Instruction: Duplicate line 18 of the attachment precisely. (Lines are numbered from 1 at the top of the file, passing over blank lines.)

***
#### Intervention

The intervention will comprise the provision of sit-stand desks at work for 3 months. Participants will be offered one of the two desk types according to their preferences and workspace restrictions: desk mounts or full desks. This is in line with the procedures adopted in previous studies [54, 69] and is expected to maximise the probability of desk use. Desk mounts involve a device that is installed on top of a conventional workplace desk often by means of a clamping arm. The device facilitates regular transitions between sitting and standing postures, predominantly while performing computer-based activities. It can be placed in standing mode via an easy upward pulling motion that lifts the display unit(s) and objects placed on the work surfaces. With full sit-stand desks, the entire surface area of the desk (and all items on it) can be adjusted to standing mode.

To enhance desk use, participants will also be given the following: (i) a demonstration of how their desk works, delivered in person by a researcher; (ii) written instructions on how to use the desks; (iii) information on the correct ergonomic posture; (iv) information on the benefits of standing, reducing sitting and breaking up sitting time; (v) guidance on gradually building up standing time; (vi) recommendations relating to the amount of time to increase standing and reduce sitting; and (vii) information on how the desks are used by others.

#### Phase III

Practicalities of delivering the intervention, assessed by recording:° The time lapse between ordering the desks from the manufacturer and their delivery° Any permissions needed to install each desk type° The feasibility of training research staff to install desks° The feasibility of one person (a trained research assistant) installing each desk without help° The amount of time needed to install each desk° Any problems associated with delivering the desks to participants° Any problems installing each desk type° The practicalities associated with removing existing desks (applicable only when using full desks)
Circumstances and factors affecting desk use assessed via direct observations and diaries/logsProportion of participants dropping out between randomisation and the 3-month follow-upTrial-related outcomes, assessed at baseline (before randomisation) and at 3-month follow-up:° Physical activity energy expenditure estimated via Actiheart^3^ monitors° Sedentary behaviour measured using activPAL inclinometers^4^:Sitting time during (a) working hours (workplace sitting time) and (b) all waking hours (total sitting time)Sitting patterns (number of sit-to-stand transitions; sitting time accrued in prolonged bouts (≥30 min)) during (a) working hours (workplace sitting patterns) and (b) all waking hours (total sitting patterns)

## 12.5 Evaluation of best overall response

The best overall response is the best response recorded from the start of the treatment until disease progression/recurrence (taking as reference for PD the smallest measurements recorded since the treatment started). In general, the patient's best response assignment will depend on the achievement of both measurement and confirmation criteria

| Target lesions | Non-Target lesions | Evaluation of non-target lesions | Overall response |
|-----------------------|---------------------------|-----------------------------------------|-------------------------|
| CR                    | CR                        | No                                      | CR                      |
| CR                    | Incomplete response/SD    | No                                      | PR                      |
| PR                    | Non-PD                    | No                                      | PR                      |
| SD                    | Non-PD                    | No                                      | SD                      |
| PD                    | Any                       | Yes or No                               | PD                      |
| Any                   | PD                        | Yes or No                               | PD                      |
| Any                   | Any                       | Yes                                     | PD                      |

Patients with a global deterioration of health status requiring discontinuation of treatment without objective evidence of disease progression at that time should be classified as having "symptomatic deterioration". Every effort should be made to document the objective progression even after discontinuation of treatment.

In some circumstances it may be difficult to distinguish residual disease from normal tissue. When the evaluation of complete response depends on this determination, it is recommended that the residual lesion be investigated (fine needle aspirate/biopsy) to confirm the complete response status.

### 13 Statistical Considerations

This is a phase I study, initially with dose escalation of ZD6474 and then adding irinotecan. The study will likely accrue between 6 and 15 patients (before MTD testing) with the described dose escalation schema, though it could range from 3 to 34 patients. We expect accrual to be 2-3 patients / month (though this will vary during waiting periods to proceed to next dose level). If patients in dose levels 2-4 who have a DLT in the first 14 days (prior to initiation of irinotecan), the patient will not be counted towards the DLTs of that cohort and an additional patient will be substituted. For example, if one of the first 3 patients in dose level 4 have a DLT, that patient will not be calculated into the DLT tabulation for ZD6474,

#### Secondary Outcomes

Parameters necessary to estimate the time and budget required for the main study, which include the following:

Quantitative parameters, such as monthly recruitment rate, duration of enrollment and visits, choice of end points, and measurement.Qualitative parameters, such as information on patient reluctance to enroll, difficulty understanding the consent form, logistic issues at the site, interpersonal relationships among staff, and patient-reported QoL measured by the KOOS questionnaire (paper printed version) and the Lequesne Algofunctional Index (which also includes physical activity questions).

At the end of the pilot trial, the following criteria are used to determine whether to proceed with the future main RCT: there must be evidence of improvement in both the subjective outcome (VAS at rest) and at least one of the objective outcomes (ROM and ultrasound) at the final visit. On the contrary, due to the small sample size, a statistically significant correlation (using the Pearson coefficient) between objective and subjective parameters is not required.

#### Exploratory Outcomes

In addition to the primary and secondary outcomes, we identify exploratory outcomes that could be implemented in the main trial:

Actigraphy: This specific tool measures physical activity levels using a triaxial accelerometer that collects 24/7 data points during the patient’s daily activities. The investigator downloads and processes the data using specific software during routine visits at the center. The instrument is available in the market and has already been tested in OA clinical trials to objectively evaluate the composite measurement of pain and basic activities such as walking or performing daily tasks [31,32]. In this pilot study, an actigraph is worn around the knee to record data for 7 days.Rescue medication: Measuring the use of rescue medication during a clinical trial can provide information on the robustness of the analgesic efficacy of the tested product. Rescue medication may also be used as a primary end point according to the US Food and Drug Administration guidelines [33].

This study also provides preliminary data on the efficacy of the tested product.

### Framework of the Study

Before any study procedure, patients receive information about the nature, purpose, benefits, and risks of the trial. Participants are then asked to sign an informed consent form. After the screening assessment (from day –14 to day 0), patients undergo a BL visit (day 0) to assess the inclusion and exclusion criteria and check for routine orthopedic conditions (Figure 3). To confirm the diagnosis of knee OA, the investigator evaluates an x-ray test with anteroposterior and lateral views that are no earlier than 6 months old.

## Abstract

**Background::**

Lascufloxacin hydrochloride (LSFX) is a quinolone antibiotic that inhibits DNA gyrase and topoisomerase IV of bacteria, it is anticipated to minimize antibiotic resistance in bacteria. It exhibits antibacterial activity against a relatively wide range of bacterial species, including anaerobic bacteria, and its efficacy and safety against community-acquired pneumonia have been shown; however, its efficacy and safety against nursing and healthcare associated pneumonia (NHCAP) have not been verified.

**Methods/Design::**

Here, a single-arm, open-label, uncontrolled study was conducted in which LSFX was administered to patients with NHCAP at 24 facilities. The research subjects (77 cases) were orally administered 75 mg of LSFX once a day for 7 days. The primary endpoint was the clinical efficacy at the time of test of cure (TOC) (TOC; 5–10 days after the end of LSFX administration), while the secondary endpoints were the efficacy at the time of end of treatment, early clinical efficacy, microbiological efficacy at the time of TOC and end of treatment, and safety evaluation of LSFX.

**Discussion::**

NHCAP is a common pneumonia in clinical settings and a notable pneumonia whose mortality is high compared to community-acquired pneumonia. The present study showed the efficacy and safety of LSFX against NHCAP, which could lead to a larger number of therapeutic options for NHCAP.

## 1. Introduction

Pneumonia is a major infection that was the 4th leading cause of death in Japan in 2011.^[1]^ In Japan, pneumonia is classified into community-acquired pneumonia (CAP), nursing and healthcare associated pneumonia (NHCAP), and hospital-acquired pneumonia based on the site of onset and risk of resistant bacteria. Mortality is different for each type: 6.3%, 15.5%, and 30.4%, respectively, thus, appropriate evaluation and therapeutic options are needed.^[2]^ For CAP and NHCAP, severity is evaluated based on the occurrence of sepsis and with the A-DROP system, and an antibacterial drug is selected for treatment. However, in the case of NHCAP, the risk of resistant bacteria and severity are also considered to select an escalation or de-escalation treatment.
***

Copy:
Patients with a global deterioration of health status requiring discontinuation of treatment without objective evidence of disease progression at that time should be classified as having "symptomatic deterioration". Every effort should be made to document the objective progression even after discontinuation of treatment.